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Study at University of Arizona Aims To Explain Why People Are Healthier With Dogs Around

Study at University of Arizona Aims To Explain Why People Are Healthier With Dogs Around

Even in a relatively healthy year, anywhere between 5% and 20% of all Americans are likely to come down with the flu — and after the severity of the 2014-2015 influenza virus, more people are starting to look for preventative ways to ensure better health.

In a new study conducted by the University of Arizona (UA), researchers are hoping to prove that staying healthy might be as simple as becoming a dog owner.

As explained by Kim Kelly, an anthropology doctoral student at UA and one of the primary researchers in the study, humans have “co-evolved with dogs over the millenia,” and although there had been little research conducted about why humans have chosen to keep dogs as pets, there’s no denying that these fluffy companions simply make life more enjoyable.

But the reasons behind the health of dog owners likely goes beyond the topical benefit of having a companion nearby. Past studies have shown that humans and dogs tend to acquire similar bacteria (both good and bad) after living together for an extended time, and in the ongoing UA study, researchers expect to find that the bacteria contributed by dogs is often the “good” kind.

The study, which is a collaboration between three different schools at UA (the School of Animal and Comparative Biomedical Sciences, the Norton School of Family and Consumer Sciences, and the Department of Psychiatry), is based on previous discoveries that the “good” bacteria found naturally in canine systems is beneficial to children and seniors, in particular.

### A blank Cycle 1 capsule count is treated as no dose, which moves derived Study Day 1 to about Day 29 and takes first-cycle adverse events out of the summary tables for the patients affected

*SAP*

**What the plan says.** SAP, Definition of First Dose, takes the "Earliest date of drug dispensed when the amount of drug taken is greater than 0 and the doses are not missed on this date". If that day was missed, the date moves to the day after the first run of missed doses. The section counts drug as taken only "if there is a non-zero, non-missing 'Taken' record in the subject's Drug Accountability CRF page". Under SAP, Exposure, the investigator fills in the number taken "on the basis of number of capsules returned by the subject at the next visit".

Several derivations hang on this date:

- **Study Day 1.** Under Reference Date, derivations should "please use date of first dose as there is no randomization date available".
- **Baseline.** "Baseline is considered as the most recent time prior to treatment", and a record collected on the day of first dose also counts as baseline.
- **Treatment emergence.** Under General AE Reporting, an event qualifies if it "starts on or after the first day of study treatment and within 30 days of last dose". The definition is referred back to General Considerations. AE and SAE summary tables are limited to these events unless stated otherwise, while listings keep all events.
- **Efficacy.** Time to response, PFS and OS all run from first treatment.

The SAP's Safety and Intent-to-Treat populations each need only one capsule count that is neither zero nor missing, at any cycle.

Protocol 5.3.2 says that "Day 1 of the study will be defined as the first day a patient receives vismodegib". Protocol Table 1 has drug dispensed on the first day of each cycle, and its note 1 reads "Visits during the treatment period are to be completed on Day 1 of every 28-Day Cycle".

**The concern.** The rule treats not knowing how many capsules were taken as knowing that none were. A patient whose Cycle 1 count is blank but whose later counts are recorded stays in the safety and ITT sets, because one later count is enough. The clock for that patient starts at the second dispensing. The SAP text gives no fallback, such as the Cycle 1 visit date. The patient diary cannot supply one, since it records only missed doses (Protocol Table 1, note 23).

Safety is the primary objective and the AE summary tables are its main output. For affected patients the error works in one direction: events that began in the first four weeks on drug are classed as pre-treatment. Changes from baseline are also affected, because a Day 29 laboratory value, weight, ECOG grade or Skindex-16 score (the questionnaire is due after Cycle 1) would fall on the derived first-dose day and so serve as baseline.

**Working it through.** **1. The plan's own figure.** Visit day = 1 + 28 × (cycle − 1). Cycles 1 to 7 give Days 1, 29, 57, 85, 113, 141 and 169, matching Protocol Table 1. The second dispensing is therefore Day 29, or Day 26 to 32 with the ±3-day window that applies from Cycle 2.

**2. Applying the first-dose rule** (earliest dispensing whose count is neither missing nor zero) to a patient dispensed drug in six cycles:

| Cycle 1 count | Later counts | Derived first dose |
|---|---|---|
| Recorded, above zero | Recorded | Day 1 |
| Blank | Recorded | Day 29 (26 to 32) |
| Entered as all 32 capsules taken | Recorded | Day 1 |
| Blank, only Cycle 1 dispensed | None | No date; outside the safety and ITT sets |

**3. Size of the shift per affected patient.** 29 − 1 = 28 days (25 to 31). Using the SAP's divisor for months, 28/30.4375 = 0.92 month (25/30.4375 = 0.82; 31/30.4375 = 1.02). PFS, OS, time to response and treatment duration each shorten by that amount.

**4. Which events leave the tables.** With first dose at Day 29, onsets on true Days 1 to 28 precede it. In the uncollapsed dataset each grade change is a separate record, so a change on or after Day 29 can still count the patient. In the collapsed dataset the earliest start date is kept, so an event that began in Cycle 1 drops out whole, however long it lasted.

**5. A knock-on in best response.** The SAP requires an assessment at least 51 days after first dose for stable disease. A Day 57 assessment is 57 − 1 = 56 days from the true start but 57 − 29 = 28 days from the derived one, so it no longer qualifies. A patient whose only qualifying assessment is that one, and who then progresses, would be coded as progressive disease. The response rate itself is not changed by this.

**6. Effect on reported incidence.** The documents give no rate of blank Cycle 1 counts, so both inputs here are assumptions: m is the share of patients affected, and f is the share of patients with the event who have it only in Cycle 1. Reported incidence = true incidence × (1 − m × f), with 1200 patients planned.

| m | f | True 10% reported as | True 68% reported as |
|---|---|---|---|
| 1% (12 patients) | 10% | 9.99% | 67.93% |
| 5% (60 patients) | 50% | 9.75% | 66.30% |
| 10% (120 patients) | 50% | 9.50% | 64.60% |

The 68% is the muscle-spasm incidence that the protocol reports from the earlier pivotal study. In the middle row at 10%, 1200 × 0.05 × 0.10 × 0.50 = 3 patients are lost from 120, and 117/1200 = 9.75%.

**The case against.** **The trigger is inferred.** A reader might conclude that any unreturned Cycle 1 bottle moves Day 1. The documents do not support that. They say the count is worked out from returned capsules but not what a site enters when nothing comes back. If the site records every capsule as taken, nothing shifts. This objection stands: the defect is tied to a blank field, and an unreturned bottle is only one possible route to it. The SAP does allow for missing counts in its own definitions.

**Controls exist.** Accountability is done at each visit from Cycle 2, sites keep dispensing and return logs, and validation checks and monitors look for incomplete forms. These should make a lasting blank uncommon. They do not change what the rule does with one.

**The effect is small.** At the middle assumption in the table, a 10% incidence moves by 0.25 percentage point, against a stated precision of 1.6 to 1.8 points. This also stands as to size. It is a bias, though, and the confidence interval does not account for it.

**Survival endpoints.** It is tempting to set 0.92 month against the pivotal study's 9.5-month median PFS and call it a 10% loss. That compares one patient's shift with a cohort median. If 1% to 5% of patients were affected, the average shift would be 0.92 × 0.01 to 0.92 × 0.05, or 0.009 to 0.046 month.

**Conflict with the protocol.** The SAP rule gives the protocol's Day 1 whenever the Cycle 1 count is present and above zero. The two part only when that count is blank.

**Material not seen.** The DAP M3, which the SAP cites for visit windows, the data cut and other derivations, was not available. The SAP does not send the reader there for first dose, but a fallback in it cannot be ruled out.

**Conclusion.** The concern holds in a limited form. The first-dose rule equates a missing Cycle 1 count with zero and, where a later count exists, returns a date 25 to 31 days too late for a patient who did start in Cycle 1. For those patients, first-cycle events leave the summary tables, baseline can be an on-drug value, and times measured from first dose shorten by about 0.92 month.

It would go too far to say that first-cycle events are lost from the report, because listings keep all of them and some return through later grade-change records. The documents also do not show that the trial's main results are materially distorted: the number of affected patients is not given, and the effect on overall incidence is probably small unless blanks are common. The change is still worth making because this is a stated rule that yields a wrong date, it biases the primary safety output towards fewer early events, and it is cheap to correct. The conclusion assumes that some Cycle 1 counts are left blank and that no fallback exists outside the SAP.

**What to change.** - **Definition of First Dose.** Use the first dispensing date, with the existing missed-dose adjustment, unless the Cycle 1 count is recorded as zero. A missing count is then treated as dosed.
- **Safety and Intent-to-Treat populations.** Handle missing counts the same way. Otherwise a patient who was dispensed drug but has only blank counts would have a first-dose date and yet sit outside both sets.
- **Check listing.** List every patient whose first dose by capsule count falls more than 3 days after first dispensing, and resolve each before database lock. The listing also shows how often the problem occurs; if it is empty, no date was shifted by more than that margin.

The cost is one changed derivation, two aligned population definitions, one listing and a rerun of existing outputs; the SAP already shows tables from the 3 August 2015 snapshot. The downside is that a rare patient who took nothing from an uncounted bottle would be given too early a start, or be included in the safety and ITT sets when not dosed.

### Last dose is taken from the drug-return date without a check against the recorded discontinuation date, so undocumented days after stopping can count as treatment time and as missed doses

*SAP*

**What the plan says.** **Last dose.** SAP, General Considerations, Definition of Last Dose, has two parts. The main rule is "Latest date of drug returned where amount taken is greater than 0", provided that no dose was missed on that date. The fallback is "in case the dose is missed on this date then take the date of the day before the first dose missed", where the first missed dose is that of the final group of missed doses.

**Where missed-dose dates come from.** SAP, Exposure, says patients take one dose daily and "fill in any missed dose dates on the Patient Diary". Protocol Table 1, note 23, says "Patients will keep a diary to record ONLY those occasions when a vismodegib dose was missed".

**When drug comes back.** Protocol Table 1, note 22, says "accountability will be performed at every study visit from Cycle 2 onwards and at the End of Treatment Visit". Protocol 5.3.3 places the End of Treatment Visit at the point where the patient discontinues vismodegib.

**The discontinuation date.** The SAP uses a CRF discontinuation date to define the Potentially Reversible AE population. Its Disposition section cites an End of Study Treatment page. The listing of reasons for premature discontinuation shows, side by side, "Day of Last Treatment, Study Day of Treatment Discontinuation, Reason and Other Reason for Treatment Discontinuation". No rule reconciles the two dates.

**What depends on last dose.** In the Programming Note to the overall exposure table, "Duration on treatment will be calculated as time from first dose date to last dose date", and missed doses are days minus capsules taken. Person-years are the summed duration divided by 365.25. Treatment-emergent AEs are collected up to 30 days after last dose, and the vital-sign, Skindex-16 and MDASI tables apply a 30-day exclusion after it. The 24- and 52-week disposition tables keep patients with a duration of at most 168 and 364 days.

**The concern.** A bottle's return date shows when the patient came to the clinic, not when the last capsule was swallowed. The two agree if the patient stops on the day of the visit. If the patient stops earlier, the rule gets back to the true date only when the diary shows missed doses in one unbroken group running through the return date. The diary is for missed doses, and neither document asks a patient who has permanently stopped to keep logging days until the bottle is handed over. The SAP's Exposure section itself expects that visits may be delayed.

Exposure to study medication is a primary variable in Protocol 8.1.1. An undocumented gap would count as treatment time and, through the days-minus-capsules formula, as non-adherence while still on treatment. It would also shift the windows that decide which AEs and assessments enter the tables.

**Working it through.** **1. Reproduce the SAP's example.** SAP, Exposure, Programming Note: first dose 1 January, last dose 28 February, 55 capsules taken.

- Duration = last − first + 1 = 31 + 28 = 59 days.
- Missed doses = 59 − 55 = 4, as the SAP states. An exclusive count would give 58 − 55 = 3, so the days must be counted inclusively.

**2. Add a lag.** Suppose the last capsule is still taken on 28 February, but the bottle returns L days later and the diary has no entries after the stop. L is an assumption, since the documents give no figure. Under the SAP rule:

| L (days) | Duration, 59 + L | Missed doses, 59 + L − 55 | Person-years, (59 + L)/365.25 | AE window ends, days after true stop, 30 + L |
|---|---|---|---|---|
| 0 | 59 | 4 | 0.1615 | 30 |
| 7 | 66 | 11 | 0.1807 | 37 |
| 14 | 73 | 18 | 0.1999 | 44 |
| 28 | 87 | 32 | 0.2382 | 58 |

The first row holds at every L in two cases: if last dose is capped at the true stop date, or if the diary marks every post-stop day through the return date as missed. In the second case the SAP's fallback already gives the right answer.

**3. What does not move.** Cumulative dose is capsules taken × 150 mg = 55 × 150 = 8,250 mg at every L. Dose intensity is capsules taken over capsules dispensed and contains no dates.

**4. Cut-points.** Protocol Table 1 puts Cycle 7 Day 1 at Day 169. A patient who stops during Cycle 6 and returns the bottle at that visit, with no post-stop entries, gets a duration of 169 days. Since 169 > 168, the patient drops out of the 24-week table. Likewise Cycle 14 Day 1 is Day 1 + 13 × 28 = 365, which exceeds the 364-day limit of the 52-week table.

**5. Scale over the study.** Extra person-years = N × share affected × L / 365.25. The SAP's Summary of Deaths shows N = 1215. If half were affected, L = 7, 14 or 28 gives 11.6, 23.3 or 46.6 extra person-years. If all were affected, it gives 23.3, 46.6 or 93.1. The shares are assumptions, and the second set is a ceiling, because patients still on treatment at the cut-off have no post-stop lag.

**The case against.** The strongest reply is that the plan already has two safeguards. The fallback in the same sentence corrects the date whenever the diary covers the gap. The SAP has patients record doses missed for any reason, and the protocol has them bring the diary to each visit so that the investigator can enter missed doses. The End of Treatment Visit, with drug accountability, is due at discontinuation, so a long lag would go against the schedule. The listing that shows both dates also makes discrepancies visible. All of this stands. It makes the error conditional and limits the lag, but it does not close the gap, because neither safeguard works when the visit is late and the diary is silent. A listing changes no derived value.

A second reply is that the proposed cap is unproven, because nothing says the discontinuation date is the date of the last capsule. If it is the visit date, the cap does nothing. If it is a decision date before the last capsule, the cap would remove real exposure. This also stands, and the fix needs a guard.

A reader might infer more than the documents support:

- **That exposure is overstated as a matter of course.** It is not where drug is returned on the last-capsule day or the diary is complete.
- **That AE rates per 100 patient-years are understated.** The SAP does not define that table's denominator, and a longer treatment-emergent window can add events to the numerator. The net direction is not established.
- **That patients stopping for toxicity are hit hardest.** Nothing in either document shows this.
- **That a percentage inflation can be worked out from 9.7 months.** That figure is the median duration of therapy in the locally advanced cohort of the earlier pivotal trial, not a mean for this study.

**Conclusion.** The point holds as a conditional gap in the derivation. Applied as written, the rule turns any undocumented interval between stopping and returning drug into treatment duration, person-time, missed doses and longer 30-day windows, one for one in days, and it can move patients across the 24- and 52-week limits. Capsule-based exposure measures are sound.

According to UA News, the bacteria carried around by dogs has been proven to strengthen immune system health in children, as well as reduce the risk of developing immune disorders such as asthma and allergies.

On the other end of the spectrum, many types of “good” bacteria play an important role in both physical and mental health as the human body ages — but the same medications that fight off “bad” bacteria often result in killing off the “good” bacteria, and after decades of eliminating the “good” strains, older people often struggle to maintain a healthy immune system.

According to UA News, this study is the first in a series of projects that will focus on the relationships between humans and animals, with the intent of providing more scientific data to support the idea that pets generally foster better mental, emotional, and physical health in humans.

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